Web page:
3:2 The woman said to the serpent, “We may eat 1 of the fruit from the trees of the orchard;
3:6 When 2 the woman saw that the tree produced fruit that was good for food, 3 was attractive 4 to the eye, and was desirable for making one wise, 5 she took some of its fruit and ate it. 6 She also gave some of it to her husband who was with her, and he ate it. 7
1 tn There is a notable change between what the
2 tn Heb “And the woman saw.” The clause can be rendered as a temporal clause subordinate to the following verb in the sequence.
3 tn Heb “that the tree was good for food.” The words “produced fruit that was” are not in the Hebrew text, but are implied.
4 tn The Hebrew word תַּאֲוָה (ta’avah, translated “attractive” here) actually means “desirable.” This term and the later term נֶחְמָד (nekhmad, “desirable”) are synonyms.
sn Attractive (Heb “desirable”)…desirable. These are different words in Hebrew. The verbal roots for both of these forms appear in Deut 5:21 in the prohibition against coveting. Strong desires usually lead to taking.
5 tn Heb “that good was the tree for food, and that desirable it was to the eyes, and desirable was the tree to make one wise.” On the connection between moral wisdom and the “knowledge of good and evil,” see the note on the word “evil” in 2:9.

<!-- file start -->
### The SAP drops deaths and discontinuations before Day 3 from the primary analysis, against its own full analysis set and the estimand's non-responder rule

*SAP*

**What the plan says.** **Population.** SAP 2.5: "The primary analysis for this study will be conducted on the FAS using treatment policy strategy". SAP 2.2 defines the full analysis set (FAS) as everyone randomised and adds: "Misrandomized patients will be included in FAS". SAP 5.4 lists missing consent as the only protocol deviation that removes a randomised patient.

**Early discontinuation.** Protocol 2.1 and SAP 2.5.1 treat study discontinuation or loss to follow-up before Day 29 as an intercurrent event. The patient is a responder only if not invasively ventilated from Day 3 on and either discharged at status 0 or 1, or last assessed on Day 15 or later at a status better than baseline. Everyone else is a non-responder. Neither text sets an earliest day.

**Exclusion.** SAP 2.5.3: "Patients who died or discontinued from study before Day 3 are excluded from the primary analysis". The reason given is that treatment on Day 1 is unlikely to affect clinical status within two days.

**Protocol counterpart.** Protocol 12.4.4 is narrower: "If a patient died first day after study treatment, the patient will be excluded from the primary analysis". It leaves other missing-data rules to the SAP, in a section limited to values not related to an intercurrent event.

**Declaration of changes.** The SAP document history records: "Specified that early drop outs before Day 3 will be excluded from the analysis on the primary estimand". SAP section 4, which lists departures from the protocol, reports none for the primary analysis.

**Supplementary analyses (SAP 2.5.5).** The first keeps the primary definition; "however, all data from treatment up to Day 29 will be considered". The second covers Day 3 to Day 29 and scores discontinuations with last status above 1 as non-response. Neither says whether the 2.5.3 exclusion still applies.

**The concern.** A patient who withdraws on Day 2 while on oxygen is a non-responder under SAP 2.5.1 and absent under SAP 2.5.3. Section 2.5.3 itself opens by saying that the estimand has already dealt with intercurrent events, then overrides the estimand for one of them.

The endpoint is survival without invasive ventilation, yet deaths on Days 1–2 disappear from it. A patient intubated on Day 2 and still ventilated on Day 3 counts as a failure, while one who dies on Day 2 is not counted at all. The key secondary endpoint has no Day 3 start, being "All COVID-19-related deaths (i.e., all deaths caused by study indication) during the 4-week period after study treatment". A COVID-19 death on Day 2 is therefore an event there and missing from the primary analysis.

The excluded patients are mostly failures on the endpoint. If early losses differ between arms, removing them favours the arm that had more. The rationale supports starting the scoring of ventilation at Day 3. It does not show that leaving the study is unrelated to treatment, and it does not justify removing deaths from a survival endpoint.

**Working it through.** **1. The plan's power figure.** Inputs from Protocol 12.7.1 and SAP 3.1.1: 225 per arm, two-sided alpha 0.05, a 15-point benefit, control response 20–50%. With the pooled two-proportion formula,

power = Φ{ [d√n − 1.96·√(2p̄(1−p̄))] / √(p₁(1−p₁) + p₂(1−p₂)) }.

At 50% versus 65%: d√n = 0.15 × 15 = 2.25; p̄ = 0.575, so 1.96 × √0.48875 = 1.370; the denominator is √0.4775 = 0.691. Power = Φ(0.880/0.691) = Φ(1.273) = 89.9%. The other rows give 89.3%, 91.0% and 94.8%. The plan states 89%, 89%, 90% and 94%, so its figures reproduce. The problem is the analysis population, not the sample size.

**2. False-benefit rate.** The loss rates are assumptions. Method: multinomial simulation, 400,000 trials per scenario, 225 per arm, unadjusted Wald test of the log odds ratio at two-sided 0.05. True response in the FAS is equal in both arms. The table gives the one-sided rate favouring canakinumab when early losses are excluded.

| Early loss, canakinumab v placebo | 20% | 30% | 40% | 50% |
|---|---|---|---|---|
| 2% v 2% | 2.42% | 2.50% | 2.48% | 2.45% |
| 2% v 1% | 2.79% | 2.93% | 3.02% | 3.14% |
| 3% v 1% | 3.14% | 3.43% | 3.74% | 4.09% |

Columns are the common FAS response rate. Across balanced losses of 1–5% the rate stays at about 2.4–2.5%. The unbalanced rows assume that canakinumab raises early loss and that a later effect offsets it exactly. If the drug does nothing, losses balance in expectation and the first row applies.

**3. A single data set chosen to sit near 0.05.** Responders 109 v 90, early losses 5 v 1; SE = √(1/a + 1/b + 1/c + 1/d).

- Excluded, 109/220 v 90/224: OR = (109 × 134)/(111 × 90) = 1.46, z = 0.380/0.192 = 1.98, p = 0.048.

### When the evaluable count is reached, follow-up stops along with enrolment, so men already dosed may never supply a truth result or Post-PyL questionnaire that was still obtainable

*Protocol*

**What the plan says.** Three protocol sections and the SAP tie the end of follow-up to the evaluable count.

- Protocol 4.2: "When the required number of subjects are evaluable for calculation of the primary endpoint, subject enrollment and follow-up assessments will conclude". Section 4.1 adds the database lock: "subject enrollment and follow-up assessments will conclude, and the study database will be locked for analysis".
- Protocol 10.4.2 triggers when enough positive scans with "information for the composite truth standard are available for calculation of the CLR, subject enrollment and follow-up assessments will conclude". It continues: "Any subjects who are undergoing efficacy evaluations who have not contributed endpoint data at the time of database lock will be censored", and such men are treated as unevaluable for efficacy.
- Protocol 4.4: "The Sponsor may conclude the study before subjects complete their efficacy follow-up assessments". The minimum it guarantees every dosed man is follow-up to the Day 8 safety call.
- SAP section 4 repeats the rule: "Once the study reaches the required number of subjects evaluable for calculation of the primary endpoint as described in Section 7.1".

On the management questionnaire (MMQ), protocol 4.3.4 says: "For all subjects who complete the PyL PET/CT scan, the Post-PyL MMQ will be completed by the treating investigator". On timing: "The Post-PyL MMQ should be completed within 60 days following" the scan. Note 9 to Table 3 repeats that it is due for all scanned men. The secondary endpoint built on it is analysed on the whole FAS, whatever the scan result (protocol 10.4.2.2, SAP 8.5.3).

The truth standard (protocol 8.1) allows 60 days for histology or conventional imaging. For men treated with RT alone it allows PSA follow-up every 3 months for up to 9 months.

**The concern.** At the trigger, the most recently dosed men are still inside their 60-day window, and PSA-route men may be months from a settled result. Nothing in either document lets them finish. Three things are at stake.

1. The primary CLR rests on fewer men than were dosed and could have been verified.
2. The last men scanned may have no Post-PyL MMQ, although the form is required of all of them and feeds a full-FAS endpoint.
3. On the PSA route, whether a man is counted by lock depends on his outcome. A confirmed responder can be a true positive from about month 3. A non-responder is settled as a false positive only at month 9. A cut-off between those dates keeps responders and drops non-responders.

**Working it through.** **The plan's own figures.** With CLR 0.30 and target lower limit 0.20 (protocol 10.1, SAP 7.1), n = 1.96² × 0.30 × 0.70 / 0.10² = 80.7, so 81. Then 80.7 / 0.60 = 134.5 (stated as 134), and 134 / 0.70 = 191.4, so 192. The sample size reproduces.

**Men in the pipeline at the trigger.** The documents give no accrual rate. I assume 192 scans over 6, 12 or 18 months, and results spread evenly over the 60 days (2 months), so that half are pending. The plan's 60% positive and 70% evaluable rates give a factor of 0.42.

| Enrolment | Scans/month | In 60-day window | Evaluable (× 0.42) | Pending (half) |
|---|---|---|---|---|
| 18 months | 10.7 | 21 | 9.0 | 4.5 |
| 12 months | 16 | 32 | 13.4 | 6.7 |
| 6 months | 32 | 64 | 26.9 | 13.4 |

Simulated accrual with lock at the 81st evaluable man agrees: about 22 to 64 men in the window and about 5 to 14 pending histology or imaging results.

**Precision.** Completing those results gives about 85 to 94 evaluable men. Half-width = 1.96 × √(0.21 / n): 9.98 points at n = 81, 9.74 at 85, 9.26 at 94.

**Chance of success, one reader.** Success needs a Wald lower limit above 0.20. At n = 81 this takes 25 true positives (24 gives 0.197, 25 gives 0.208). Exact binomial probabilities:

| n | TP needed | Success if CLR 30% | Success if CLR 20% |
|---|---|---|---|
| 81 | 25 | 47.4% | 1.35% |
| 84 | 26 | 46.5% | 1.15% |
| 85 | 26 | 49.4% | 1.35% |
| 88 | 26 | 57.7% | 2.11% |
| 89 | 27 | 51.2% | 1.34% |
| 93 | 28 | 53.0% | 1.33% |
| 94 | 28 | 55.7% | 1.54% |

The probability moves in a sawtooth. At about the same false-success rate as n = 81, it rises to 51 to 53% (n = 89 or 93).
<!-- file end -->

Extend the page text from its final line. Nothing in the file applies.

sn Desirable for making one wise. The quest for wisdom can follow the wrong course, as indeed it does here. No one can become like God by disobeying God. It is that simple. The Book of Proverbs stresses that obtaining wisdom begins with the fear of God that is evidenced through obedience to his word. Here, in seeking wisdom, Eve disobeys God and ends up afraid of God.
6 tn The pronoun “it” is not in the Hebrew text, but is supplied (here and also after “ate” at the end of this verse) for stylistic reasons.
sn She took…and ate it. The critical word now discloses the disobedience: “[she] ate.” Since the
7 sn This pericope (3:1-7) is a fine example of Hebrew narrative structure. After an introductory disjunctive clause that introduces a new character and sets the stage (3:1), the narrative tension develops through dialogue, culminating in the action of the story. Once the dialogue is over, the action is told in a rapid sequence of verbs – she took, she ate, she gave, and he ate.